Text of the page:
Canadian University.
As new imaging modalities and interventional techniques are developed additional clinical training, under supervision and with proper documentation, should be obtained before radiologists interpret or perform such examinations or procedures independently. Such additional training must meet with pertinent provincial/regional regulations. Continuing professional development must meet with the requirements of the Maintenance of Certification Program of the Royal College of Physicians and Surgeons of Canada. B. Technologist
. The technologist should have the responsibility for patient comfort and safety, preparing and properly
positioning the patient, and of placement of regions of interest for assessment of bone mineral density
measurements, monitoring the patient during the measurements, and obtaining the measurements prescribed
by the supervising physician.
2. Documented formal training in the use of the DXA equipment including performance of all manufacturer-
specified quality assurance (QA) procedures is required.
3. The technologist must read, be familiar with, and have accessible, the manufacturer's operator manual for
the specific scanner model being used.
4. The technologist shall be certified in radiographic or nuclear medicine technology by the Canadian
Association of Medical Radiation Technology and comply with that Association's requirements for continuing
5. If plain radiographic images are performed to correlate with DXA studies, the technologist's qualifications
must be appropriate.
. The written request for DXA examination should contain appropriate clinical history and the reason for
examination. A history should be obtained from the patient regarding risk factors as listed in Section Ill. B, C, D, E, and F, including family history, prior fragility fractures, and prior bone trauma/fractures or surgery which could potentially affect the accuracy of measurements. B. Standard central DXA examination should consist of PA spine and proximal femur scans. In some cases
(degenerative disease, scoliosis, fractures, orthopedic hardware), other sites should be scanned (lateral,
forearm, or total body),
C. Images indicating the areas of bone mineral density measurement should be obtained with the DXA device;
generally radiographs are not necessary. If prior radiographs of these anatomic areas are available, these
should be reviewed to determine if specific sites should not be analyzed.
D. Positioning and soft tissue equivalent devices issued by the manufacturer must be used consistently and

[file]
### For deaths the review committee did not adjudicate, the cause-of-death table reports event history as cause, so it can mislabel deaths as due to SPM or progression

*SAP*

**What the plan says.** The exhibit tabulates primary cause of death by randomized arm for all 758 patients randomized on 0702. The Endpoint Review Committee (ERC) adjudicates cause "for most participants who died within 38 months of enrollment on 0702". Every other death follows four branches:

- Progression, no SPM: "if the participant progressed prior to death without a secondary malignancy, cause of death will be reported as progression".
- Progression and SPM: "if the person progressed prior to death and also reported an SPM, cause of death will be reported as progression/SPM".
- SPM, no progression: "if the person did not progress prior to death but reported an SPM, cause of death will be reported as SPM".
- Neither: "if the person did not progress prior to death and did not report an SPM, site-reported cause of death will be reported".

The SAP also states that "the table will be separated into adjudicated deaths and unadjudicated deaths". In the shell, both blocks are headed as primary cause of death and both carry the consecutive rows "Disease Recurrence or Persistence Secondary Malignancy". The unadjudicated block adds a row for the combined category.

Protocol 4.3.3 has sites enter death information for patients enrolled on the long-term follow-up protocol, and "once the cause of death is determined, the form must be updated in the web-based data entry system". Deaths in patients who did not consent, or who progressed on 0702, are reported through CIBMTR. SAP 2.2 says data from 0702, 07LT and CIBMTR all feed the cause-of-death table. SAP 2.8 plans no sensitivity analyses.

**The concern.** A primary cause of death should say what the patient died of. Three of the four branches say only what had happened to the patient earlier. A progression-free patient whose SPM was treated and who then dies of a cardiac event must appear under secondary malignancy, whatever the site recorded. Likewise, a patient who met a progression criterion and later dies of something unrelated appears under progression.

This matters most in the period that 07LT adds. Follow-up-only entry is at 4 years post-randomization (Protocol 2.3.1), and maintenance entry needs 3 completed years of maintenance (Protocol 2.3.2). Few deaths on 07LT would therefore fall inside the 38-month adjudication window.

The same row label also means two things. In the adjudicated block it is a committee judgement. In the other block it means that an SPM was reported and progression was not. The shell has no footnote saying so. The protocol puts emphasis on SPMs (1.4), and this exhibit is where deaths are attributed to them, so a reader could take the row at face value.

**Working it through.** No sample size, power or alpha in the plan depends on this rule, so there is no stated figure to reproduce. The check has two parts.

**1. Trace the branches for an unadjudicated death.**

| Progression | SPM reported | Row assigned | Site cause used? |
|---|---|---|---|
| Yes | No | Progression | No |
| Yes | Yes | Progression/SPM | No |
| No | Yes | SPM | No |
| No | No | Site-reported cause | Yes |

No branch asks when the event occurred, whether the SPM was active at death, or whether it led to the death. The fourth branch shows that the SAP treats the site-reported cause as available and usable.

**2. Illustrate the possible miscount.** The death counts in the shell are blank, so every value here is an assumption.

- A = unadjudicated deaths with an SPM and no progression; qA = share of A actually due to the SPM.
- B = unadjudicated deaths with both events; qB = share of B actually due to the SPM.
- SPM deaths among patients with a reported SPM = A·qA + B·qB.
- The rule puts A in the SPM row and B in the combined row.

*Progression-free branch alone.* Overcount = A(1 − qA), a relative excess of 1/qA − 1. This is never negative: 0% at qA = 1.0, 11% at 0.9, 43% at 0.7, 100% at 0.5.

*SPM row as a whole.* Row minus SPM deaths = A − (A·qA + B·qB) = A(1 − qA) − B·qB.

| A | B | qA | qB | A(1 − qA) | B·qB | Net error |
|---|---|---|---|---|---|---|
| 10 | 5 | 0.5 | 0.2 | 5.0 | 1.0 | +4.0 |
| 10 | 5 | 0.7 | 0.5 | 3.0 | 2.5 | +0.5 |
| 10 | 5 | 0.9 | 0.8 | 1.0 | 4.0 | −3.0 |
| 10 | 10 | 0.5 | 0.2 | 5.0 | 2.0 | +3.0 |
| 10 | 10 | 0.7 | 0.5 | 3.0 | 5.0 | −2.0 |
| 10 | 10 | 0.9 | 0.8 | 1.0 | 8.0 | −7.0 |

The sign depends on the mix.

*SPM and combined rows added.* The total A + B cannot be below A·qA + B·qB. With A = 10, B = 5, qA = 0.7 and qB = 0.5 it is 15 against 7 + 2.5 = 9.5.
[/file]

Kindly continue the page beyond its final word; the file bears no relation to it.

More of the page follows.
properly. Comfort devices, such as pillows under the head or knee, must not interfere with proper positioning
and must never appear in the scan field.
E. Anatomic areas of known prior fracture or prior surgery should be excluded from measurement.
F. If significant discordance is present between two areas measured with no evident explanation from patient
history, DXA images or plain radiographic correlation, additional DXA acquisitions (e.g., lateral lumbar spine,
opposite proximal femur/forearm), or other bone density measurement techniques (e.g., QCT) should be
G. Measured values must be compared with young-adult control population values yielding a T-score. It is
suggested that Canadian population reference standards be used when the CAMOS (Canadian Multi-Centre
Osteoporosis Study) study is completed and such standards are available. Comparison of age-matched values
(Z scores) may be reported at the discretion of the physician. Fracture risk should be estimated.
H. Comparison should be made to any prior comparable DXA exams of the same site to assess any statistically
significant interval change. Comparable DXA scans include in order of decreasing validity:
1. Previous examinations using the same well-maintained device.
2. Previous examinations on another device made by the same manufacturer.
Previous examinations on a device from another manufacturer with results reported in standardized units. The use of standardized units introduces an unknown additional degree of uncertainty. Repeat examination should be done at the same time of the year as there are seasonal fluctuations in BMD. VI. DOCUMENTATION
. A permanent record must be maintained, including:
1. Patient name, identification number, date, device serial number, and facility of examination.
2. Clinical notes of any unique history positioning, anatomy, and/or technique setting that would be important
for performing serial measurements,
3. Printouts of the images and regions of interest, if provided by the device, and the bone mineral
measurement values obtained.
B. Reports should include, for each site examined: bone mineral density, T-score, corresponding percentages